Issue: Under the laws of the state of California, what is the standard followed by a court in deciding whether to grant a motion for summary judgment?
|Area of Law:||Litigation & Procedure|
|Keywords:||Summary judgment; No triable issue as to any material fact|
|Cited Cases:||214 Cal. App. 3d 1; 222 Cal. App. 3d 379|
|Cited Statutes:||Cal. Civ. Proc. Code § 437c(c); Cal. Civ. Proc. Code § 437c(o)(2);|
The purpose of the summary judgment procedure is “to discover whether the parties possess evidence requiring the fact-weighing procedures of a trial.” Appalachian Ins. Co. v. McDonnell Douglas Corp. (1989) 214 Cal. App. 3d 1, 10. A motion for summary judgment must be granted “if all the papers submitted show that there is no triable issue as to any material fact and that the moving party is entitled to a judgment as a matter of law.” Cal. Civ. Proc. Code § 437c(c). When a trial court rules on a motion for summary judgment, the court is merely to decide whether such issues of fact exist; it must not decide the merits of the issues themselves. Molko v. Holy Spirit Ass’n (1988) 46 Cal. 3d 1092, 1107.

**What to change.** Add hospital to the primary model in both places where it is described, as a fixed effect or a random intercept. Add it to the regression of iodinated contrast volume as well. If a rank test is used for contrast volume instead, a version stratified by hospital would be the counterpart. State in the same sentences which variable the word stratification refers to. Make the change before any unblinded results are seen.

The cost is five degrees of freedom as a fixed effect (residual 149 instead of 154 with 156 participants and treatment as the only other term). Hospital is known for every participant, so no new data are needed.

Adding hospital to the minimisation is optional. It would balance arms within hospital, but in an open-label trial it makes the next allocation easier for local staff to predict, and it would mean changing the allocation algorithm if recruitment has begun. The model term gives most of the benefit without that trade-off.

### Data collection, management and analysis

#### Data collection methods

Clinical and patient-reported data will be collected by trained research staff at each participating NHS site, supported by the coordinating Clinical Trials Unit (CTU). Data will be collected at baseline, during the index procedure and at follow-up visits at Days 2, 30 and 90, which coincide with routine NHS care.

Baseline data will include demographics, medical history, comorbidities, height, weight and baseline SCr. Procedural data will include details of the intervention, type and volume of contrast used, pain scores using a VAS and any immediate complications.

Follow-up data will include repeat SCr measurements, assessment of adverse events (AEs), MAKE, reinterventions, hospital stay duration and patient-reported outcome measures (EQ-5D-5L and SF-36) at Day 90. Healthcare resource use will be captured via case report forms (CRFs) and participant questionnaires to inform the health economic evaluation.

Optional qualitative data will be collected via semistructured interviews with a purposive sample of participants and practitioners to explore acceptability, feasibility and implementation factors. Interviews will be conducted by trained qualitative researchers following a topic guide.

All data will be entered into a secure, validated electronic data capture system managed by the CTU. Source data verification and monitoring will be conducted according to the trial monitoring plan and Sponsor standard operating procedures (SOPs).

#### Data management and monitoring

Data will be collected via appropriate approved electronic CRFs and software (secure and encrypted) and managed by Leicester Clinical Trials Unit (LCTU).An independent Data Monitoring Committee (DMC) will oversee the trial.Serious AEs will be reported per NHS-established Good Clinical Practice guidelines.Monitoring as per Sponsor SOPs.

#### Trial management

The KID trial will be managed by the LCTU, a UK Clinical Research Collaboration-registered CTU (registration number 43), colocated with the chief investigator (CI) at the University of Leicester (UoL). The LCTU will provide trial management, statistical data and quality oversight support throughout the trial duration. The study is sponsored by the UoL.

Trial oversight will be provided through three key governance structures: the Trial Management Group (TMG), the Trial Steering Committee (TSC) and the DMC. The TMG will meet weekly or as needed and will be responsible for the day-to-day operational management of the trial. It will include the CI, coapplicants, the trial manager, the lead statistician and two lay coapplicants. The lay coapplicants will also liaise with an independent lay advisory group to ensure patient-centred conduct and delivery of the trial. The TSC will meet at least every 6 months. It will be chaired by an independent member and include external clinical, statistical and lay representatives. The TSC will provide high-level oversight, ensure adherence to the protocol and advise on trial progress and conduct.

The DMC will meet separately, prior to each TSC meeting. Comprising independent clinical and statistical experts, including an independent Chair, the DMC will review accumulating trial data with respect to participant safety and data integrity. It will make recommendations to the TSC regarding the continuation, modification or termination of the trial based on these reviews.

A defendant is entitled to summary judgment if he or she “establishes as a matter of law that none of the plaintiff’s asserted causes of action can prevail.” Id. at 1107. “A defendant may do so as to a particular cause of action by establishing, as a matter of undisputed fact, either (1) that one of the necessary elements of that cause of action does not exist, or (2) that it has a complete defense to that cause of action.” Freeman v. Hale (1994) 30 Cal. App. 4th 1388, 1395. See also Cal. Civ. Proc. Code § 437c(o)(2) (“A defendant . . . has met his or her burden of showing that a cause of action has no merit if that party […]